Acts of Nature

Credit: MaxPixel

Are you as weary as I am of the seemingly never ending hurricanes, tornadoes, typhoons, floods, fires, droughts, and earthquakes? Enough, already!

More important than our weariness is the loss experienced by those directly or indirectly affected by these powerful and destructive acts of nature. The list includes demolished homes and businesses, damaged or destroyed property and possessions, loss of life or limb.

These events are often called “acts of God” but almost always have human or meteorological causes. I wonder about the role of the God of the universe in the manifestation of power in the forces of nature. Obviously he allows such things to happen. But does he always cause them? Such quandaries belong in the category of questions to ask the Lord someday.

To be sure, examples of God acting through nature are found in the pages of Holy Scripture, most notably the great flood, undoubtedly the single most destructive event in world history. Yet we also know, on another occasion, that the Lord’s appearance to Elijah was not in a great and mighty wind, nor in an earthquake or fire, but in “a still, small voice.” 1 Kings 19:12

What then are we to do when hurricanes named Harvey or Katrina or Michael ravage communities and ruin lives? When fires in California turn assets into ashes? When torrential rainfall in Texas converts peaceful rivers into raging floodwaters?

We say “Lord, have mercy!” We do what we can to relieve the suffering of those directly impacted. We assist with picking up whatever pieces of their lives remain. We help rebuild and replace their property and possessions. And we do our best not to become weary in doing well. Gal. 6:9

Advertisements

Hurricane Katrina and Louisiana Flooding

Baton Rouge Flooding

Credit: John Oubre / The Advocate

This week Monday marked the 11th anniversary of Hurricane Katrina’s landfall on August 29, 2005, in southeast Louisiana. That horrendous storm strengthened to a Category 5 hurricane over the warm waters of the Gulf of Mexico, but weakened before making its second landfall as a Category 3 hurricane on August 29 in southeast Louisiana. Wikipedia provides details:

Katrina was the eleventh named storm and fifth hurricane of the 2005 Atlantic hurricane season. It was the costliest natural disaster and one of the five deadliest hurricanes in the history of the United States. The storm is currently ranked as the third most intense United States land falling tropical cyclone, behind only the 1935 Labor Day hurricane and Hurricane Camille in 1969.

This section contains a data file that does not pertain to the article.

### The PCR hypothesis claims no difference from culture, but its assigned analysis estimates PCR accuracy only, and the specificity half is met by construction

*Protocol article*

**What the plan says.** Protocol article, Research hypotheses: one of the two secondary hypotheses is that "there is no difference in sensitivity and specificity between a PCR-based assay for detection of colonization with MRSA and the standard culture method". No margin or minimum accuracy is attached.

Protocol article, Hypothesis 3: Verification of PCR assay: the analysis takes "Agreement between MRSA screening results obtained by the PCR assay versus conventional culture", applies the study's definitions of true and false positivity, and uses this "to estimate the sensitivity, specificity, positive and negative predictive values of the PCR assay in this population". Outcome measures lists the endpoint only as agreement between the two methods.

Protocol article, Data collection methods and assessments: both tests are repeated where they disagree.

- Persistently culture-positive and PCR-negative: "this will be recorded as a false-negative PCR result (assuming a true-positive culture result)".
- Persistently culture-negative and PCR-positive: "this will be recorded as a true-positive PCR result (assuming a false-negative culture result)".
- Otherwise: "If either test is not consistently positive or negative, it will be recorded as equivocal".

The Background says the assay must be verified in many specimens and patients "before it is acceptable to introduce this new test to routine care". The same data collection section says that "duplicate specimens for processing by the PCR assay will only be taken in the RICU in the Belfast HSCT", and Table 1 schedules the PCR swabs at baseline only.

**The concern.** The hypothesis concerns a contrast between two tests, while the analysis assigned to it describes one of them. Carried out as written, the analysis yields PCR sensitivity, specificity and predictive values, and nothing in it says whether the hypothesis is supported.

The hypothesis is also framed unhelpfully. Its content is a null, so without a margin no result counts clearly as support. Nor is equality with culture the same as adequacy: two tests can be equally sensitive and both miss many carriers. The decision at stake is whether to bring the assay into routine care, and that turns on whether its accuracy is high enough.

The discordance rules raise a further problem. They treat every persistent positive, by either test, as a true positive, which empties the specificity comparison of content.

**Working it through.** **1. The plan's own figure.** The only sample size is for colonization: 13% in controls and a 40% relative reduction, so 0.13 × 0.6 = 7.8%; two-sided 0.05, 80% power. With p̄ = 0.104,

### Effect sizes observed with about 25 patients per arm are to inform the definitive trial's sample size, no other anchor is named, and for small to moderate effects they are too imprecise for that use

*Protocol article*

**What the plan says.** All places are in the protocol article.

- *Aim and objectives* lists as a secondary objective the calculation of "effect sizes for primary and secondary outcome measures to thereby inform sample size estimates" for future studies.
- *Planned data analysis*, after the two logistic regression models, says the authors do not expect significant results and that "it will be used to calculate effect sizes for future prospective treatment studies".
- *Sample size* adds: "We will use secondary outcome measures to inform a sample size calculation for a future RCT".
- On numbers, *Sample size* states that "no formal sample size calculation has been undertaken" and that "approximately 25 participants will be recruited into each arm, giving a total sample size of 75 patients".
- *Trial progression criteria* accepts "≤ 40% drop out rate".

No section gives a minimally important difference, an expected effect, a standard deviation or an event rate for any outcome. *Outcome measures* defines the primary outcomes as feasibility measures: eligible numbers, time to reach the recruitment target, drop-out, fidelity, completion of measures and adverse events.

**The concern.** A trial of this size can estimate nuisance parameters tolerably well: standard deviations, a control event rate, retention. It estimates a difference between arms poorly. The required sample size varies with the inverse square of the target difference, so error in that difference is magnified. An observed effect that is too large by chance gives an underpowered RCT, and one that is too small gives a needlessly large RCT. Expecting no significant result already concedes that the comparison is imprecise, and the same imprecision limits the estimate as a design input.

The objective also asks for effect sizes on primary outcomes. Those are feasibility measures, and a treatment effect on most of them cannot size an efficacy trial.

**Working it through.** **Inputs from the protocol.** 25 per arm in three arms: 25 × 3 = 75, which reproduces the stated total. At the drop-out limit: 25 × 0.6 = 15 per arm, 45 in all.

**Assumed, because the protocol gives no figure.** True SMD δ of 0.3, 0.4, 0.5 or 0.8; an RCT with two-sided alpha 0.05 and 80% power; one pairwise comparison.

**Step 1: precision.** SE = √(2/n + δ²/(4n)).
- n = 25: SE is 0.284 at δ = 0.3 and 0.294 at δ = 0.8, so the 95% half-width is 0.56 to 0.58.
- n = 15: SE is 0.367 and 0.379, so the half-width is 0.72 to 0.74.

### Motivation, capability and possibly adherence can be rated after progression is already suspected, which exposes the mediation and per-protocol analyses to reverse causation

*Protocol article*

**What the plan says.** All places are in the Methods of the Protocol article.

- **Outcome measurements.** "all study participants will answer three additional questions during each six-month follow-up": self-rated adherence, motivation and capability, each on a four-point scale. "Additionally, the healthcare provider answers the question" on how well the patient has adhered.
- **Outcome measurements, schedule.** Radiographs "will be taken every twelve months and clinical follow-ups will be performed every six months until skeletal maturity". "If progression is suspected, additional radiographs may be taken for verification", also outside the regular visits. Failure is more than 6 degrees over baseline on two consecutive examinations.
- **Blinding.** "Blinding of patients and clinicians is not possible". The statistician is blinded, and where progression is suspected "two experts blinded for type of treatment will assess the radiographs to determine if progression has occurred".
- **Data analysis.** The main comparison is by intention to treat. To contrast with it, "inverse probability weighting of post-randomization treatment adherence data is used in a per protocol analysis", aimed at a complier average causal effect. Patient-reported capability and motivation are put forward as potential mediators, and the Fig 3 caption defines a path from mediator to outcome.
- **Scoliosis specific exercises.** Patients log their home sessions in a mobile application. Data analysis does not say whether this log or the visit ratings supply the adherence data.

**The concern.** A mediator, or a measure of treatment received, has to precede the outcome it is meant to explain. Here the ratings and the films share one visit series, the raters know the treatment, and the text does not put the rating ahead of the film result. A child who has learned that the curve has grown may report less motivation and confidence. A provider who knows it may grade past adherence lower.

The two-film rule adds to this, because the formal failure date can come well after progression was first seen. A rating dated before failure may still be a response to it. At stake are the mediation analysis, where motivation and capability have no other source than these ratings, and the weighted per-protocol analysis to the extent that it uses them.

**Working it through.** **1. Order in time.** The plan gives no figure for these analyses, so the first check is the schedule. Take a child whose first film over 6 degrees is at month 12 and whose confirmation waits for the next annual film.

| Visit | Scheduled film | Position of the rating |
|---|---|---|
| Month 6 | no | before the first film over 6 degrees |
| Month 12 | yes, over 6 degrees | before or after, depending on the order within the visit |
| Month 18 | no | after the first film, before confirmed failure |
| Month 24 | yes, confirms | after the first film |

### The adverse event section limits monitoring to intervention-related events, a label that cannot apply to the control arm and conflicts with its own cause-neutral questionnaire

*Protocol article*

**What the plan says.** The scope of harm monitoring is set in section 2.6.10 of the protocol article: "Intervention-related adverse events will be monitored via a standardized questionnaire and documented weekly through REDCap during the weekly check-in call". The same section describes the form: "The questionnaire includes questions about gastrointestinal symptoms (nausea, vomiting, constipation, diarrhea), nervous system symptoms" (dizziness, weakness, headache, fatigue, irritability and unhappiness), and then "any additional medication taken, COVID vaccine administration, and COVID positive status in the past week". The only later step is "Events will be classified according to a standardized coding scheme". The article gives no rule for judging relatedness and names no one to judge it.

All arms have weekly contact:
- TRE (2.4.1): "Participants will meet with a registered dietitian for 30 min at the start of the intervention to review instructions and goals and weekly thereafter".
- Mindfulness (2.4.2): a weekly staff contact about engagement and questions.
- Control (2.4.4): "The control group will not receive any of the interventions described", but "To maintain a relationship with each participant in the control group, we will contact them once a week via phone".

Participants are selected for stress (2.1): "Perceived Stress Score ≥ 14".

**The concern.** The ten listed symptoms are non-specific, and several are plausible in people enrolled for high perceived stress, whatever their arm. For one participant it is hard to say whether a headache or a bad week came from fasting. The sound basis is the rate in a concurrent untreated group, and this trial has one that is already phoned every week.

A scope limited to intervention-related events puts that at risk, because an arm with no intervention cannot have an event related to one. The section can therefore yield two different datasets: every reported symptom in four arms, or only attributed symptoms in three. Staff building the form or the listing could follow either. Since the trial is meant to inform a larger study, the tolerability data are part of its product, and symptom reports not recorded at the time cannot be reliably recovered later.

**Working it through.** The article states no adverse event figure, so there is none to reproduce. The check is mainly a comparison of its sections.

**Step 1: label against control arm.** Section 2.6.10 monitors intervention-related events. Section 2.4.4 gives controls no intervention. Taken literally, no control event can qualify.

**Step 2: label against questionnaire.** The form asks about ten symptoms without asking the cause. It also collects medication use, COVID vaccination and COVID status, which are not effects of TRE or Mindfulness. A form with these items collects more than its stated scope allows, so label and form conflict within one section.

Overall, at least 1,245 people died in the hurricane and subsequent floods, making it the deadliest United States hurricane since the 1928 Okeechobee hurricane. Total property damage was estimated at $108 billion, roughly four times the damage wrought by Hurricane Andrew in 1992.

Katrina caused severe destruction along the Gulf coast from central Florida to Texas, much of it due to the storm surge and levee failure. Severe property damage occurred in coastal areas, such as Mississippi beachfront towns; over 90 percent of these were flooded. Boats and casino barges rammed buildings, pushing cars and houses inland; water reached 6–12 miles from the beach.

Over fifty breaches in New Orleans hurricane surge protection were the cause of the majority of the death and destruction during Katrina. Eventually 80% of the city and large tracts of neighboring parishes became flooded, and the floodwaters lingered for weeks.

In addition, earlier this month the state of Louisiana suffered heavy flooding from torrential rainfall that caused rivers to overflow their banks, leaving many people homeless. In one part of Livingston Parish, more than 31 inches of rain fell in 15 hours.

One Red Cross worker said, “Thousands of people in Louisiana have lost everything they own and need our help now!” Disaster relief folks from numerous congregations and agencies of our church body have responded with volunteers and monetary support, yet many of those affected have no flood insurance. The need is great for human and financial resources!

For more information on how you can help, go to http://southernlcms.org/southern-district-deploys-district-disaster-response-coordinator/.

Although Terry and I have never directly experienced damage and destruction from flooding, my mother’s home in New Braunfels flooded twice in four years. Through her experience we’ve seen up close the heartache and financial burden that result. Thank you and God bless you for responding in any way possible to help those facing this time of personal loss and need!